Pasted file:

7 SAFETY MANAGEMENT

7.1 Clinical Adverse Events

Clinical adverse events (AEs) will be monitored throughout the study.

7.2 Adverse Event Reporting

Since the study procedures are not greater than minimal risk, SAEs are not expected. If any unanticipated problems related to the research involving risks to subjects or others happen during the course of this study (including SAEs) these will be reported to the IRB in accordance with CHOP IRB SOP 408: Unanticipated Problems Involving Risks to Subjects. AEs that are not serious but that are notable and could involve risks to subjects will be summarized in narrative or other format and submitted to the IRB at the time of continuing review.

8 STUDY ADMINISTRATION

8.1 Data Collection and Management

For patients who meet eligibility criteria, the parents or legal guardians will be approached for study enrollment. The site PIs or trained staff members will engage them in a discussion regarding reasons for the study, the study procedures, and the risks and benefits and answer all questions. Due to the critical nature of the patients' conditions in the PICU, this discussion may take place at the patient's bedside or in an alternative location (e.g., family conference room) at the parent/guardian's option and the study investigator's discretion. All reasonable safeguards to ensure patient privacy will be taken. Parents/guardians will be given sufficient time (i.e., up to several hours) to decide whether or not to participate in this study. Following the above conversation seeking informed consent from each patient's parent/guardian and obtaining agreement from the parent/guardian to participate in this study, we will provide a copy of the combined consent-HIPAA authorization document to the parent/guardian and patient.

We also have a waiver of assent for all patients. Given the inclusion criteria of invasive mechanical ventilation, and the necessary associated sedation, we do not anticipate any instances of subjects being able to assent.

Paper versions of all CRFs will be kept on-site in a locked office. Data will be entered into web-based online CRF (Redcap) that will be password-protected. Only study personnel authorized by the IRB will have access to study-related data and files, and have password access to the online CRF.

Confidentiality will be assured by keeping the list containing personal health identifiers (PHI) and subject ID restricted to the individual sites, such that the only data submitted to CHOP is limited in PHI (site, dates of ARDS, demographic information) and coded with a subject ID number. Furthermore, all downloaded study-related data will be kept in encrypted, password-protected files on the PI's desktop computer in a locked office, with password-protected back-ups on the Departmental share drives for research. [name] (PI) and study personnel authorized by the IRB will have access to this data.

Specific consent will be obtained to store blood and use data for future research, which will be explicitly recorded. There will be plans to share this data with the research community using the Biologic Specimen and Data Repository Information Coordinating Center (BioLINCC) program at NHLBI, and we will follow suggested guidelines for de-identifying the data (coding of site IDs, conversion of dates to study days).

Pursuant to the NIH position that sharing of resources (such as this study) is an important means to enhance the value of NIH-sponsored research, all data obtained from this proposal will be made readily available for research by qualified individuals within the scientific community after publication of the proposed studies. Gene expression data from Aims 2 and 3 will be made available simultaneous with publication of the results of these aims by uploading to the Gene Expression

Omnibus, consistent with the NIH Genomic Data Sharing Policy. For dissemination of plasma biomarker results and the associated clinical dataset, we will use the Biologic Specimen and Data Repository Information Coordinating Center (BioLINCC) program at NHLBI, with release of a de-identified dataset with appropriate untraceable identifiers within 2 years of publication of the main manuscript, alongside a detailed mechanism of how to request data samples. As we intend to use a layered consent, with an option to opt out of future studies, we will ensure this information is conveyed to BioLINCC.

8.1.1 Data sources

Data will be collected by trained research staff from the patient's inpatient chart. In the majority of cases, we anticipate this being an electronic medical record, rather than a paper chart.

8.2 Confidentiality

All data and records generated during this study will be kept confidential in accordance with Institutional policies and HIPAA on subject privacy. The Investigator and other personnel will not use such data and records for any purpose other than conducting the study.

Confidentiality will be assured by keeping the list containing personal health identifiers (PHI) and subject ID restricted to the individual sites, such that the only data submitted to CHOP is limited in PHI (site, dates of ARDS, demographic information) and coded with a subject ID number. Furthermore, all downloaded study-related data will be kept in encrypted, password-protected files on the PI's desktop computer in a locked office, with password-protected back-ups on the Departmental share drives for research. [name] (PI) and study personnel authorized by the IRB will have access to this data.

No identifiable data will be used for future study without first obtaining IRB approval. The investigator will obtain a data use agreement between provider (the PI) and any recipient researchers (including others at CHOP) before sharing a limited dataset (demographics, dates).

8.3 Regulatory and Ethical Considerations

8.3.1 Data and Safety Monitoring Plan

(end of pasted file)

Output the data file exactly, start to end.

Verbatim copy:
7 SAFETY MANAGEMENT

7.1 Clinical Adverse Events

Clinical adverse events (AEs) will be monitored throughout the study.

7.2 Adverse Event Reporting

Since the study procedures are not greater than minimal risk, SAEs are not expected. If any unanticipated problems related to the research involving risks to subjects or others happen during the course of this study (including SAEs) these will be reported to the IRB in accordance with CHOP IRB SOP 408: Unanticipated Problems Involving Risks to Subjects. AEs that are not serious but that are notable and could involve risks to subjects will be summarized in narrative or other format and submitted to the IRB at the time of continuing review.

8 STUDY ADMINISTRATION

8.1 Data Collection and Management

For patients who meet eligibility criteria, the parents or legal guardians will be approached for study enrollment. The site PIs or trained staff members will engage them in a discussion regarding reasons for the study, the study procedures, and the risks and benefits and answer all questions. Due to the critical nature of the patients' conditions in the PICU, this discussion may take place at the patient's bedside or in an alternative location (e.g., family conference room) at the parent/guardian's option and the study investigator's discretion. All reasonable safeguards to ensure patient privacy will be taken. Parents/guardians will be given sufficient time (i.e., up to several hours) to decide whether or not to participate in this study. Following the above conversation seeking informed consent from each patient's parent/guardian and obtaining agreement from the parent/guardian to participate in this study, we will provide a copy of the combined consent-HIPAA authorization document to the parent/guardian and patient.

We also have a waiver of assent for all patients. Given the inclusion criteria of invasive mechanical ventilation, and the necessary associated sedation, we do not anticipate any instances of subjects being able to assent.

Paper versions of all CRFs will be kept on-site in a locked office. Data will be entered into web-based online CRF (Redcap) that will be password-protected. Only study personnel authorized by the IRB will have access to study-related data and files, and have password access to the online CRF.

Confidentiality will be assured by keeping the list containing personal health identifiers (PHI) and subject ID restricted to the individual sites, such that the only data submitted to CHOP is limited in PHI (site, dates of ARDS, demographic information) and coded with a subject ID number. Furthermore, all downloaded study-related data will be kept in encrypted, password-protected files on the PI's desktop computer in a locked office, with password-protected back-ups on the Departmental share drives for research. [name] (PI) and study personnel authorized by the IRB will have access to this data.

Specific consent will be obtained to store blood and use data for future research, which will be explicitly recorded. There will be plans to share this data with the research community using the Biologic Specimen and Data Repository Information Coordinating Center (BioLINCC) program at NHLBI, and we will follow suggested guidelines for de-identifying the data (coding of site IDs, conversion of dates to study days).

Pursuant to the NIH position that sharing of resources (such as this study) is an important means to enhance the value of NIH-sponsored research, all data obtained from this proposal will be made readily available for research by qualified individuals within the scientific community after publication of the proposed studies. Gene expression data from Aims 2 and 3 will be made available simultaneous with publication of the results of these aims by uploading to the Gene Expression

Omnibus, consistent with the NIH Genomic Data Sharing Policy. For dissemination of plasma biomarker results and the associated clinical dataset, we will use the Biologic Specimen and Data Repository Information Coordinating Center (BioLINCC) program at NHLBI, with release of a de-identified dataset with appropriate untraceable identifiers within 2 years of publication of the main manuscript, alongside a detailed mechanism of how to request data samples. As we intend to use a layered consent, with an option to opt out of future studies, we will ensure this information is conveyed to BioLINCC.

8.1.1 Data sources

Data will be collected by trained research staff from the patient's inpatient chart. In the majority of cases, we anticipate this being an electronic medical record, rather than a paper chart.

8.2 Confidentiality

All data and records generated during this study will be kept confidential in accordance with Institutional policies and HIPAA on subject privacy. The Investigator and other personnel will not use such data and records for any purpose other than conducting the study.

Confidentiality will be assured by keeping the list containing personal health identifiers (PHI) and subject ID restricted to the individual sites, such that the only data submitted to CHOP is limited in PHI (site, dates of ARDS, demographic information) and coded with a subject ID number. Furthermore, all downloaded study-related data will be kept in encrypted, password-protected files on the PI's desktop computer in a locked office, with password-protected back-ups on the Departmental share drives for research. [name] (PI) and study personnel authorized by the IRB will have access to this data.

No identifiable data will be used for future study without first obtaining IRB approval. The investigator will obtain a data use agreement between provider (the PI) and any recipient researchers (including others at CHOP) before sharing a limited dataset (demographics, dates).

8.3 Regulatory and Ethical Considerations

8.3.1 Data and Safety Monitoring Plan